Swamp menace threatens omnipotent god 
I have always thought that the Swampman thought experiment is analytic philosophy at its worst. I recently came up with a variant of it that might steal the title.

Explaining the idea requires that I explain the original Swampman and whinge a bit about how terrible it is. So, details below the fold.


John Heil provides a summary of the scenario:
In a much-discussed thought experiment, Donald Davidson imagines that, while wandering through a swamp, he is struck by a bolt of lightning and vaporized. Simultaneously, another bolt strikes a nearby tree stump rearranging the particles that make it up to produce, wholly by chance, a molecule-for-molecule duplicate of Davidson: Swampman.
Heil offers his own preferred interpretation of the case:
It seems natural to say that Swampman has Davidson's thoughts, beliefs, and preferences. Swampman differs from Davidson, not in what he wants and believes, but in the truth value of many of his beliefs. Swampman falsely believes he was a student of Quine's [etc.]
Yet, as Heil notes, there is another interpretation. Externalists about content would insist that ordinary people can think about Quine because their word "Quine" is casaully connected to the man Quine. For Davidson, "Quine" is the name he used to refer to his teacher. For us, "Quine" is a name in circulation in our community that is historically connected to that guy. Swampman can make the same sounds we make when we say "Quine", but it has no causal connection to the man Quine. So Swampman's lip flapping doesn't mean Quine any more than wind through a canyon that sounds like "Quine" does. For comparable reasons, Swampman's brain configuring itself in an arrangement cannot count as thinking of Quine - even if that very configuration in Davidson's brain would count as Davidson's thinking of Quine.

Heil thinks that this is the downfall of externalism. Obviously Swampman can think of Quine! Heil writes:
I like to think of Swampman as a counter-example to externalism: if, on externalist grounds, we would be obliged to deny that Swampman has endless thoughts, externalism is mistaken.
Contra Heil, I am inclined toward externalism. As such, I am willing to accept the externalist story about Swampman. However, I certainly don't think that we should be externalists because of the Swampman scenario.

The scenario is a terrible mess. Upon hearing the story, most people naturally think there is some connection between the Davidson body that is vaporized and the Swampman body which appears across the swamp at the same instant. The blue light and the smell of ozone make it just as if a Star Trek transporter had moved him across the swamp. Yet it is crucial to the case that Swampman accrete from muck "wholly by chance."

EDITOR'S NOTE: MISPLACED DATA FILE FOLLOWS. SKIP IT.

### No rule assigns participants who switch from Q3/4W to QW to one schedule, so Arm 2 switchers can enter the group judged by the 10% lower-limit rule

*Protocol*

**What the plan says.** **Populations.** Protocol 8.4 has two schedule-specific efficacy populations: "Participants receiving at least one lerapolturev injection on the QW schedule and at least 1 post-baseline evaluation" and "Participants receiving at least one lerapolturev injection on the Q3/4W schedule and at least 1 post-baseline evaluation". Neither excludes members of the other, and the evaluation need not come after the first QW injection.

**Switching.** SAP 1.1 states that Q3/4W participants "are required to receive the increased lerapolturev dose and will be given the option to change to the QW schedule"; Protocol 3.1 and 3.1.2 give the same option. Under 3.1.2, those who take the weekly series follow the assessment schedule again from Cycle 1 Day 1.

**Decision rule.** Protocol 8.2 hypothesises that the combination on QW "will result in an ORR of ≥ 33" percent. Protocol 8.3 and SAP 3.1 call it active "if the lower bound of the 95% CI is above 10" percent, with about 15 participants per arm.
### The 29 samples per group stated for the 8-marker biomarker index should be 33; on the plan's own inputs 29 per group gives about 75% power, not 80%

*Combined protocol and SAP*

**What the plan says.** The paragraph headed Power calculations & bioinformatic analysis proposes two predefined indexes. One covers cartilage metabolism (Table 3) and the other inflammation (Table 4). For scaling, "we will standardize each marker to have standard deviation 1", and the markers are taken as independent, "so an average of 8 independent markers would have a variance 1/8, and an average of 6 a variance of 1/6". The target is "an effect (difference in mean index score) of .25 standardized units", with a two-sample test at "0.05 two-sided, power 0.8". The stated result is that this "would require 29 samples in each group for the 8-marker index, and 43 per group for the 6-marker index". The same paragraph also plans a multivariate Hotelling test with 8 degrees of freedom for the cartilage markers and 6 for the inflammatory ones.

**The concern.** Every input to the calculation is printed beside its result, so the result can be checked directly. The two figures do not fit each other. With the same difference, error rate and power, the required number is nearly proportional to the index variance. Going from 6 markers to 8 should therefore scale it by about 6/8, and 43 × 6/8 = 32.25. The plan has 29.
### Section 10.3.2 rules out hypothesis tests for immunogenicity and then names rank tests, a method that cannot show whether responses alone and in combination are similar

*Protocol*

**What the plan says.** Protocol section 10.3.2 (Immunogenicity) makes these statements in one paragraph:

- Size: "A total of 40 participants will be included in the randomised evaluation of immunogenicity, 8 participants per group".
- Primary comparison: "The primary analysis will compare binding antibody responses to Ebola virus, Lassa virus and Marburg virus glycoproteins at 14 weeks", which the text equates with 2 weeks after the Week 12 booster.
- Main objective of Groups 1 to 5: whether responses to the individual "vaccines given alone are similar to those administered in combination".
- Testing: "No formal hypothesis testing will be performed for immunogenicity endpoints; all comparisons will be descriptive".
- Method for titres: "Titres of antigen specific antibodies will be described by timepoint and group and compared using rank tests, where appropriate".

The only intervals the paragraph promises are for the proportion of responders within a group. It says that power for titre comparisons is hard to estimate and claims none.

Here is what happens in the transporter scenario: Some widget records the micromolecular detail of Davidson's body and then destroys it. It then builds an identical body elsewhere. One may still worry that the duplicate is not Davidson; arguably, Davidson is killed in the process and replaced with a doppleganger. But remember that the scenario is meant to show something about intentionality, not about personal identity. If Davidson had studied with Picasso (rather than Quine), the duplicate would say "Picasso" (rather than "Quine") when asked who his teacher was. In short, the linguistic performances of the duplicate causally depend on things that Davidson encountered in his life. So, too, for the brain states of the duplicate. So, even if the duplicate would not actually be Davidson, its thoughts would have the same contents Davidson's thoughts would have had.

This point about a duplicate is all consistent with externalism. So, to do the work that the example is meant to do, Swampman cannot be a duplicate of Davidson. It must really be a randomly assembled heap of meat that, just by chance, matches Davidson molecule for molecule.

I do not have any intuitions about what the world would be like if things like Swampman really did self assemble from mud. I suspect that noone really has clear intuitions about it either. It is not something likely happen by chance, even in the whole history of the universe, so our intuitions are utterly out of their ken.

Could God make a Swampman?

To twist things around a bit, now ask whether an omnipotent God could produce a Swampman duplicate of Davidson.

Suppose it happens this way: God looks down as Davidson is vaporized, and He is saddened by this turn of events. He decides to make a molecule-for-molecule duplicate of Davidson, so as to set things right. Rather than creating the duplicate ex nihilo, God assembles it from atoms already circulating in the muck of the swamp.